Lefthander Glen Perkins returned from his minor league rehabilitation stint at Class AA Chattanooga on Tuesday, but the Twins aren’t quite ready to add the three-time All-Star to the active roster.

While Perkins is healthy after being out since April 2016 because of a torn labrum, he has only thrown 7⅓ innings in minor league games, and the Twins would like to see Perkins get some more work in.

“It’s not what you would get in a normal spring training,” manager Paul Molitor said. “He’s had enough time up here to trust some of that. You don’t always have to go through a full spring training to get back to being ready to play.

“The fact that he has missed the majority of last year, it just makes you tread a little slowly.”

Technically, Perkins has until Sunday before his 30-day rehabilitation stint expires. So the Twins will decide if he can make an appearance or two at Class AAA Rochester or have him throw live batting practice at Target Field. The Twins would need to add Perkins to both the 25- and 40-man rosters to activate him.

What can Perkins offer? He pitched in back-to-back games on Saturday and Sunday for the first time this year. On Sunday, he pitched a scoreless inning with a walk and two strikeouts. Molitor said Perkins’ fastball was from 88-91 miles per hour.

“I did have a chance to talk with [manager] Jake Mauer down there, and he said last night was his best night in terms of his command, that his breaking ball was sharp enough to get swings and misses,” Molitor said. “I think that over the next couple of days we’re contemplating what the best move forward is, not only for him but for our team.”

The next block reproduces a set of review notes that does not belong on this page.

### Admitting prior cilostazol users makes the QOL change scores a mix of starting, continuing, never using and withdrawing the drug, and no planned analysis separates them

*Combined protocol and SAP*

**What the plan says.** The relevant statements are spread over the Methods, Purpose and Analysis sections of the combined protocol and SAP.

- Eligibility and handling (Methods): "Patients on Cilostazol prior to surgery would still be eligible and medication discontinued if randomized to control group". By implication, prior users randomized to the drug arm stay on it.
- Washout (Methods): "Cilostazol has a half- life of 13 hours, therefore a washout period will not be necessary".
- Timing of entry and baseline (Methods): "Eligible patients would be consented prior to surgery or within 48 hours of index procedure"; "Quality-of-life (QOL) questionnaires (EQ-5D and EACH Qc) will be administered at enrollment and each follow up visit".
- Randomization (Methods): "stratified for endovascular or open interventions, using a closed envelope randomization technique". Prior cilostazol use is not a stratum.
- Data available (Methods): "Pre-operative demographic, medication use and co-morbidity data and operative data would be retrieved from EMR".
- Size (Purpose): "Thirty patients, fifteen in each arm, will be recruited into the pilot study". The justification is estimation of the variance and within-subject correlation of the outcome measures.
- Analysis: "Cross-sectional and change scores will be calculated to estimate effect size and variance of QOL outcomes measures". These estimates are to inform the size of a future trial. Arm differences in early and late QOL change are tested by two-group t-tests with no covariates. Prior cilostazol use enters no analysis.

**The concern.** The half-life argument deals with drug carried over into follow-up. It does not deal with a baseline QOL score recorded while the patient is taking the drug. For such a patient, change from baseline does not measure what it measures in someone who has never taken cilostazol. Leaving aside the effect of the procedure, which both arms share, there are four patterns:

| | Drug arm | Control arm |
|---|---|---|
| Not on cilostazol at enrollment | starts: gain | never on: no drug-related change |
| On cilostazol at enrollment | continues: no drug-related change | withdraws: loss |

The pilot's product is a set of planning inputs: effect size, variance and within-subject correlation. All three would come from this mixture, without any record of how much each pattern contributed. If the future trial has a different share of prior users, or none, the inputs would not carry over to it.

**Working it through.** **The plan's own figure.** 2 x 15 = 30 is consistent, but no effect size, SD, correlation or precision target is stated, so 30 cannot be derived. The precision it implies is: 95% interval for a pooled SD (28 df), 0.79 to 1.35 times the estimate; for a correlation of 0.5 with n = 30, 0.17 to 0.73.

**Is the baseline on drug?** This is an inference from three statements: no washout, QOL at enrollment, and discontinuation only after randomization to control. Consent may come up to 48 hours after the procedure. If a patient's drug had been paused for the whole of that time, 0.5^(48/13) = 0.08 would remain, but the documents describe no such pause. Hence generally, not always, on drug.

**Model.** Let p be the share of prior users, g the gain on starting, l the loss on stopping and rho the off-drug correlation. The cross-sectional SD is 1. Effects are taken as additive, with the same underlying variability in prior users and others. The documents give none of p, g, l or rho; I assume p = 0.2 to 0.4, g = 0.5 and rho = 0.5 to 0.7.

With the Twins fighting to remain in the postseason race, they can’t afford to just hand appearances to Perkins, who has missed a whopping 272 games because of his shoulder problems. There could be an occasional blowout game he could pitch in, but Molitor is in all-hands-on-deck mode with his bullpen.

It’s hard to ease your way into a playoff race. “I talked to him today about when it does happen,” Molitor said. “We are going to have to be smart about when we get him in and how his stuff plays.”

Etc.

• Rod Carew and his wife, Rhonda, will be at Target Field on Friday as the Twins honor organ donors and donor families. Carew in December underwent heart transplant surgery, a heart that was donated by the family of former NFL player Konrad Reuland. The first 10,000 fans Friday will receive a Carew bobblehead honoring his 1977 AL MVP season.

• Lefthander Dietrich Enns pitched 1⅔ innings out of the bullpen Tuesday to get some work in before his start Saturday vs. Arizona. Enns made his major league debut Thursday at Milwaukee, lasting 2⅓ innings.

• The Twins observed a moment of silence for Danny Walton, who died last week in Morgan, Utah, at age 70. Primarily an outfielder, he played for the Twins in 1973 and 1975, part of a nine-year major league career.